“Planned Parenthood of Maine sponsored and organized the Abortion Justice Rally. Cathie Todd from Grandmothers for Reproductive Rights (GRR!) gave a brief history of women’s struggles to gain access to abortion prior to the passage of Roe v. Wade in 1973. A Maine Family Planning nurse practitioner, Julie Jenkins, urged attendees to become more comfortable talking about abortion: ‘People who have abortions deserve our love and support, not shame and judgment. Ending abortion stigma is important.’
“Eunice Nuna, a Kenyan immigrant who represents the Maine chapter of the Wounded Healers International group, is a sexual assault survivor who suffered an unsuccessful self administered abortion. She now dedicates her life to providing emotional support to survivors of physical and sexual assault. She summed up a woman’ s right to control her body quite succinctly, stating, ‘Allow me to own my womb.’
“Dr. Rachel Criswell, from the Mabel Wadsworth Center, a comprehensive reproductive health-care center in Central Maine, said: ‘Make no mistake: this law targets pregnant people, people of color, people of low income, immigrants. This is sexist, racist, classist legislation. … Abortion is health care that cannot be delayed.’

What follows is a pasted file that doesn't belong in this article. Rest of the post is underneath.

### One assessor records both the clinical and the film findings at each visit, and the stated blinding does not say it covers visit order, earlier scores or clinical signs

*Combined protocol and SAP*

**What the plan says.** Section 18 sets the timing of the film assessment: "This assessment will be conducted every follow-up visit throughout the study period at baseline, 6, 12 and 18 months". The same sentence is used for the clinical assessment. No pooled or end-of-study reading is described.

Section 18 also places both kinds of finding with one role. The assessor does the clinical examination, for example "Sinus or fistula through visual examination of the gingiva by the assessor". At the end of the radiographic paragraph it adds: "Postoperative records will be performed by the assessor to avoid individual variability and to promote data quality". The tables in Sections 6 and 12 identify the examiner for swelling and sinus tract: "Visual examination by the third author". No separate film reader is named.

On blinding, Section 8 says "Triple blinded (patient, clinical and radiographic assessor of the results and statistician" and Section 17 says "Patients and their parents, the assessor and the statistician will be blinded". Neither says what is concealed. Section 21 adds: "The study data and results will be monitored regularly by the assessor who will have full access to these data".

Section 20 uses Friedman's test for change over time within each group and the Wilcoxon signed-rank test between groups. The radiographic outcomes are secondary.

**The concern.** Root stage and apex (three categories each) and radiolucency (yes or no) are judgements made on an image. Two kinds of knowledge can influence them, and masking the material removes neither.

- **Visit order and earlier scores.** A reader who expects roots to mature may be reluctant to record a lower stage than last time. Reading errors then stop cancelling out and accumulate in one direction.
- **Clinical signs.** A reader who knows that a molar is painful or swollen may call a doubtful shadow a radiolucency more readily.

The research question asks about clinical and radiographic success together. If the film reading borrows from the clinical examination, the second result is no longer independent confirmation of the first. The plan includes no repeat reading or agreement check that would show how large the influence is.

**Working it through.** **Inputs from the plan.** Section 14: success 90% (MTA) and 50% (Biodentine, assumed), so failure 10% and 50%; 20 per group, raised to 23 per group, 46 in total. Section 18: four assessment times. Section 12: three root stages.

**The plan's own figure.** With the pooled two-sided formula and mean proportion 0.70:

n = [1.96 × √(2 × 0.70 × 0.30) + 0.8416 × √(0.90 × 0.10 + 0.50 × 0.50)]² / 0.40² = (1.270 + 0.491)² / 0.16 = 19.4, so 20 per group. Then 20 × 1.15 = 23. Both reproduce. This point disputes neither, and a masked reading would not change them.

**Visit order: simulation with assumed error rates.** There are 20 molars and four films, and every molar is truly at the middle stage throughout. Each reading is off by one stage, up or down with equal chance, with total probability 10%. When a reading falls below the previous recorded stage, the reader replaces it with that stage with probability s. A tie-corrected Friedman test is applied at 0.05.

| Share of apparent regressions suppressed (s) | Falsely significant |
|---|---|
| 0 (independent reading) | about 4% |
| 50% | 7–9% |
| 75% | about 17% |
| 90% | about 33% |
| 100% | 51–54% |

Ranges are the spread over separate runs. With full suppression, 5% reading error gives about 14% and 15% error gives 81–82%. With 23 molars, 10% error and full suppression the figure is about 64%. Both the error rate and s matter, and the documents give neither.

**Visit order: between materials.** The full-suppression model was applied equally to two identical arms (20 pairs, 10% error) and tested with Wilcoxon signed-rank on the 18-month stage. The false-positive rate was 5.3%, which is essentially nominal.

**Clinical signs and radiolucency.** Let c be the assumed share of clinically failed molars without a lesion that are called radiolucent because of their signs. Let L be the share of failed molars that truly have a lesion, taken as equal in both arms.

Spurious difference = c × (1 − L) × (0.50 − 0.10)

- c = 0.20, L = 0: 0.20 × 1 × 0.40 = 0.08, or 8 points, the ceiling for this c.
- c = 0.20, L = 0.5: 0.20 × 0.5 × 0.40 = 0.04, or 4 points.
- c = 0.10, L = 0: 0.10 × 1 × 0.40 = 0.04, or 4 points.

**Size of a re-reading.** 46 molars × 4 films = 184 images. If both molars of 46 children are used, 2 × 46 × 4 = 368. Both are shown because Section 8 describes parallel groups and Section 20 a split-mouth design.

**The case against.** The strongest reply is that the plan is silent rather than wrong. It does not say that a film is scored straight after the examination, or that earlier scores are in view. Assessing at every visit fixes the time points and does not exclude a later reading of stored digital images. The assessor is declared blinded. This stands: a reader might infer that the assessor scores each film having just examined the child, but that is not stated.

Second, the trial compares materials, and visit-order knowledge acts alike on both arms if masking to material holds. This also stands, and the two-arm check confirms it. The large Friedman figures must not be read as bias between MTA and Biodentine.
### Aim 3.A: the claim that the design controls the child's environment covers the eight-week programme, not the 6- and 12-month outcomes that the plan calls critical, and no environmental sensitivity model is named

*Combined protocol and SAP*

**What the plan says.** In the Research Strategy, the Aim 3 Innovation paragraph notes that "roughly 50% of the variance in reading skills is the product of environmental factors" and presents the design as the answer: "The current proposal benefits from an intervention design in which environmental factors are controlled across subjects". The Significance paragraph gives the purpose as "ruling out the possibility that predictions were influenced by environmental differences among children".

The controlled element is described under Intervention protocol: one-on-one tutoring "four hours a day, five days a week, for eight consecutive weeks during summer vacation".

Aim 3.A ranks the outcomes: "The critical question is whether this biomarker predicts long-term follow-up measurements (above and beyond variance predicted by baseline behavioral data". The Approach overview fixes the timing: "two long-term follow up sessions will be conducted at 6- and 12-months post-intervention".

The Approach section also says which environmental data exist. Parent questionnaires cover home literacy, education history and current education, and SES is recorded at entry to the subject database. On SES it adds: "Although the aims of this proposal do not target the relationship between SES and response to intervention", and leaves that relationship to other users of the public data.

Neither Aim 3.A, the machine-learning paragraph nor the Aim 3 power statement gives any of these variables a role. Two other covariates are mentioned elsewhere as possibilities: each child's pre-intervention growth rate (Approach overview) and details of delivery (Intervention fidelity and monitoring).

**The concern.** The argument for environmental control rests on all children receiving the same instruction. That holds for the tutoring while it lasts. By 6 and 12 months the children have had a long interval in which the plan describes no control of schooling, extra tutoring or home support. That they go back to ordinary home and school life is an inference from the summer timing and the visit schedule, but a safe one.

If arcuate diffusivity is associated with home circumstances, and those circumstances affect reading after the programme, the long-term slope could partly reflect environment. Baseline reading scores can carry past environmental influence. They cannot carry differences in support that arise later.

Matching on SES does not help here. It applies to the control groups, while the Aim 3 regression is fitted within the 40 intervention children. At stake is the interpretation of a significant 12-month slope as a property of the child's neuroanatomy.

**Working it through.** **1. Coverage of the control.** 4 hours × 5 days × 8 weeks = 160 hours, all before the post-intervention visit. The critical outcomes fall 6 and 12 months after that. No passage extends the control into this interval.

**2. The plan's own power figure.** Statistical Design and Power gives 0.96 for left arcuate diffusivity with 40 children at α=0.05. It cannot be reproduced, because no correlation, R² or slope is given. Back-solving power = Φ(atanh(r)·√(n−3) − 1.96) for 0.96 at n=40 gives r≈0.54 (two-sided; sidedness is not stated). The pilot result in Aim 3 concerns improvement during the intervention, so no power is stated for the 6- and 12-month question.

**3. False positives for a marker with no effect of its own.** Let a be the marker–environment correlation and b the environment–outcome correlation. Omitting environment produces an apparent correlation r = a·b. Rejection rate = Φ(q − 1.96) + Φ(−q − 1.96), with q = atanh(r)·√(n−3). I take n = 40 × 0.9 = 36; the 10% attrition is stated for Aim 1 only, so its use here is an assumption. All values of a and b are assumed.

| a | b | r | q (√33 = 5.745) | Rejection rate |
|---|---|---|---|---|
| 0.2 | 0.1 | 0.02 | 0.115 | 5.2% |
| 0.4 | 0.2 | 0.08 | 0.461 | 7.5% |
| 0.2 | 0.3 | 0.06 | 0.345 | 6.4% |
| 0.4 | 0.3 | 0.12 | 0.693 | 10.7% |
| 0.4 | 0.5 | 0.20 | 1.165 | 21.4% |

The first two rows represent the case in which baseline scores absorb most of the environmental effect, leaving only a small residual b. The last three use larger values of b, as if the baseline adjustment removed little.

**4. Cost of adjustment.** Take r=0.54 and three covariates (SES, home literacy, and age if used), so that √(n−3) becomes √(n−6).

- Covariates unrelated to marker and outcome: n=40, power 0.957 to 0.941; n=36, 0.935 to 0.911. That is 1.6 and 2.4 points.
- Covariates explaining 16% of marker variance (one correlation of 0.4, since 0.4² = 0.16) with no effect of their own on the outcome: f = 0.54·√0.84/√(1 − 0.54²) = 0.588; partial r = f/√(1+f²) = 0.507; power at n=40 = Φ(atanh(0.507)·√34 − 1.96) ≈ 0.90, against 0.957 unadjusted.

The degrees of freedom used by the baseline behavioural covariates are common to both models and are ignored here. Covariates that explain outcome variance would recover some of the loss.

“Rally organizers, including state and federal legislators urged participants to lobby for the passage of the Women’s Health Protection Act (WHPA). The federal legislation is aimed at protecting the right to access abortion care throughout the United States and for health-care professionals to provide it.”
Socialist Resurgence supports the passage of this bill, which would help provide a safeguard against legal bans and unnecessary restrictions on the state and local level. But it is a mistake to suppose that reproductive rights can be strengthened simply by the passage of a bill in Congress—even if avowedly pro-choice Democrats manage to swing it through, which is hardly guaranteed. Moreover, there is a pressing need to extend abortion care so that is fully accessible and affordable to all who need it. For this, we cannot depend on the ruling-class politicians; a mass action approach is needed to show our power.
Using Oct. 2 as a springboard, the movement must strive to get hundreds of thousands, if not millions, into the streets demanding reproductive justice. Certainly, it has been done before. For example, on April 25, 2004, a coalition of groups brought over 1 million people to Washington, D.C., for the March for Women’s Lives, to demand full access to abortion, birth control, and other health-care options. Also, the first Women’s March, following Trump’s inauguration in 2017, brought at least 470,000 people to Washington, while giant crowds marched in other cities. But the power of those marches was squandered by the main sponsoring NGOs, who sought to turn the movement into a force for lobbying and support in the polls for the Democratic Party.
Now that the threat against reproductive rights has been magnified, and the health and wellbeing of increasing numbers of women are at stake, we need to rebuild the movement to historic heights. Women’s lives cannot be in the hands of the courts and the statehouses; our focus needs to remain in the streets.
Photos: (Top) Washington, D.C., on Oct. 2. by Jose Magana / AP; (Below) By Sarah Morris / Getty Images